Crisis of 2008: What was it and why is it different from now – 03/15/2023 – Market

Crisis of 2008: What was it and why is it different from now – 03/15/2023 – Market

The bankruptcy of Silicon Valley Bank, on March 10, and the 30% depreciation of Credit Suisse this Wednesday (15), bring to mind the economic crisis of 2008, the worst the world has gone through since the 1930s.

But the current turmoil is not related to what happened in 2008. That was a crisis generated by the real estate sector, and this one has other factors.

In the case of Silicon Valley Bank, customers withdrew their money out of concern that the company’s cash reserves were low. Regarding Credit Suisse, there is a crisis in investor confidence in the bank, after a report released by the institution points out distortions in its financial statements.

The 2008 crisis, however, has its roots in the US mortgage market. Banks spent years lending money at very low interest rates to customers to buy their properties. In 2003, for example, interest at the Fed, the central bank of the United States, fell to 1% per year, the lowest rate since the end of the 1950s.

The plentiful and cheap credit generated an increase in interest in home ownership, and, with greater demand, prices also increased. In 2005, the “boom” in the real estate market was advanced: buying a house (or more than one) became a good deal, not only for those who wanted to acquire their own property, but also for those looking to invest.

At that time, banks discovered a niche that had yet to be explored in the market: that of customers in the “subprime” segment, characterized by low income, sometimes with a history of default, such as the unemployed and people with no proven income.

This segment represents a greater risk of default than other credit categories, but, precisely because it is more risky, the rates of return are much higher. In other words, the market lived a fantasy, lending money to those who probably couldn’t pay.

One of the attractions of financial institutions was to offer customers lower interest rates in the first few months, which increased the risk of default when rates increased over the course of the loan. The vast majority of these loans were secured by the negotiated property itself, the well-known mortgage.

After reaching a peak in 2006, property prices, however, began to fall. Fed interest rates, which had been rising since 2004, made credit more expensive and drove away buyers; As a result, supply began to outstrip demand and what we saw was a downward spiral in property values.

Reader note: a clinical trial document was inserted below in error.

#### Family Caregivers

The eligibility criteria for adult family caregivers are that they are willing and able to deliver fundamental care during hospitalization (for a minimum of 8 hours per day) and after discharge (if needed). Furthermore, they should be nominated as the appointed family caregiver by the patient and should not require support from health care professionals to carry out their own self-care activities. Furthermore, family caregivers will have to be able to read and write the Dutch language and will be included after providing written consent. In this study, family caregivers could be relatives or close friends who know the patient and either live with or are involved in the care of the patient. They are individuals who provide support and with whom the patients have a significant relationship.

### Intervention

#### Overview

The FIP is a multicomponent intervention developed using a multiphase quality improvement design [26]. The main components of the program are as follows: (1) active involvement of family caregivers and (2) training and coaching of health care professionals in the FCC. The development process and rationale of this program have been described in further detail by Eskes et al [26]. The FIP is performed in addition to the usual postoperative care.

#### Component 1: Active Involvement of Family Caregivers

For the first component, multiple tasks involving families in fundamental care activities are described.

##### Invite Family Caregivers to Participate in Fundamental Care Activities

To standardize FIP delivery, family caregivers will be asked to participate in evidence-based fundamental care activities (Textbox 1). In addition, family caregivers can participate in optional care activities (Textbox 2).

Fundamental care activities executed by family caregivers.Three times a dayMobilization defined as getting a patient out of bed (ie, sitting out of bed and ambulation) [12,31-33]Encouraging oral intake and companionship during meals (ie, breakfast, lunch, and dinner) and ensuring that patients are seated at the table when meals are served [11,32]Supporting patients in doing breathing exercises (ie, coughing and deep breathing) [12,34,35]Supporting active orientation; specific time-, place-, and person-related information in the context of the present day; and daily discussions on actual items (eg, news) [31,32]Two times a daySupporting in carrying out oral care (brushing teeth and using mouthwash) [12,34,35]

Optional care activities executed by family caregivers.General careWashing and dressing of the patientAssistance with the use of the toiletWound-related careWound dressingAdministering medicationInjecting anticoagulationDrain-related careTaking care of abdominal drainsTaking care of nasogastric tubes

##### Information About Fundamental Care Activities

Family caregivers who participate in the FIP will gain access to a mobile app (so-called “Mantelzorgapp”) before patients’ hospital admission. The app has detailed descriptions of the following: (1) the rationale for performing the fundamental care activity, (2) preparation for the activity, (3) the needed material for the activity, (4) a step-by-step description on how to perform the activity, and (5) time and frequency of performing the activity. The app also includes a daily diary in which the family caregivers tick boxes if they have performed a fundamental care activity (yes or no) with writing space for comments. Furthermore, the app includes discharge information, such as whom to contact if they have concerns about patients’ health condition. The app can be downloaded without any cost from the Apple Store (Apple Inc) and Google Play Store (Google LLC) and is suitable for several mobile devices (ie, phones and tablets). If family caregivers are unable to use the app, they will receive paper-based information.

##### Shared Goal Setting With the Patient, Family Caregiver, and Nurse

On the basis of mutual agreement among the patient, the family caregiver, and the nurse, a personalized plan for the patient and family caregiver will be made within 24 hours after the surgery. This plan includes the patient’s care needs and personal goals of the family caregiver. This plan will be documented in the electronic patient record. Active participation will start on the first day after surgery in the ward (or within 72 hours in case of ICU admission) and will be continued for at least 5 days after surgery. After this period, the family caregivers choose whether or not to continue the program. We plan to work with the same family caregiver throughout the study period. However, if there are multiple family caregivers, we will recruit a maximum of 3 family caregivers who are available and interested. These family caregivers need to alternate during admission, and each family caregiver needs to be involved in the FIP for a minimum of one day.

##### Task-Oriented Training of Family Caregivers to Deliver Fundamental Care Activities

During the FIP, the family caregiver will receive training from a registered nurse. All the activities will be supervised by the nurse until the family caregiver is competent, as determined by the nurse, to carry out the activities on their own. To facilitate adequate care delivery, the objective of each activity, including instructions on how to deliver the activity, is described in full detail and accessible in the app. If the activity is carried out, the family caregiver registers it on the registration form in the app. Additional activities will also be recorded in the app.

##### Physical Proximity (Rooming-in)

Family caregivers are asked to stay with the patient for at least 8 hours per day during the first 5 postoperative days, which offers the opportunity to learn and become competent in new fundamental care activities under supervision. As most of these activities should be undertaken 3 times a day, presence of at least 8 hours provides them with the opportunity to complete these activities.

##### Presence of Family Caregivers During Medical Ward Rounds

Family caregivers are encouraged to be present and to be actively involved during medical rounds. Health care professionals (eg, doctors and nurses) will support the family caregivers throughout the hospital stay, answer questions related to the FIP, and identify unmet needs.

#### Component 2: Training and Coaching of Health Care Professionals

With high interest rates, the risk became a reality. Defaults increased and the fear of new defaults caused credit to suffer a significant slowdown in the country as a whole.

Without sufficient credit supply, the US economy slowed down. With less liquidity (cash available), less is bought, less companies profit and fewer people are hired.

Companies and families affected by the crisis effectively lost the conditions to invest and consume, like property owners who lost value. Thus, you avoid borrowing money and try to save for difficult days. But, with the retraction of investment and consumption, companies sell less; with falling profits, there are more layoffs; with less income, families cut consumption, and the cycle starts again.

The 2008 crisis was marked by the bankruptcy of the traditional bank Lehman Brothers, on September 15th. With widespread default, dozens of other financial institutions also went bankrupt in the country, running out of money to lend to customers and for basic operations, such as paying their employees and bills.

The end of Lehman was followed by the sale of Merrill Lynch to Bank of America; the aid of US$ 85 billion to the insurer AIG, also at risk of going bankrupt due to lack of sources of borrowing; the bankruptcy of the Washington Mutual (WaMu) savings loan segment —in what, according to analysts, was the largest bank failure in the United States—; and the sale of Wachovia, the fourth largest in the US, which announced a merger with Wells Fargo, in an operation worth US$ 15.1 billion in exchange of shares.

To combat the wave of bankruptcy among financial institutions and calm the market, the US Congress approved a US$ 700 billion bailout plan. The money was used to buy “rotten” securities, or papers whose redemption is very unlikely, that is, with a high risk of default. Most of these assets were linked precisely to “subprime” mortgages.

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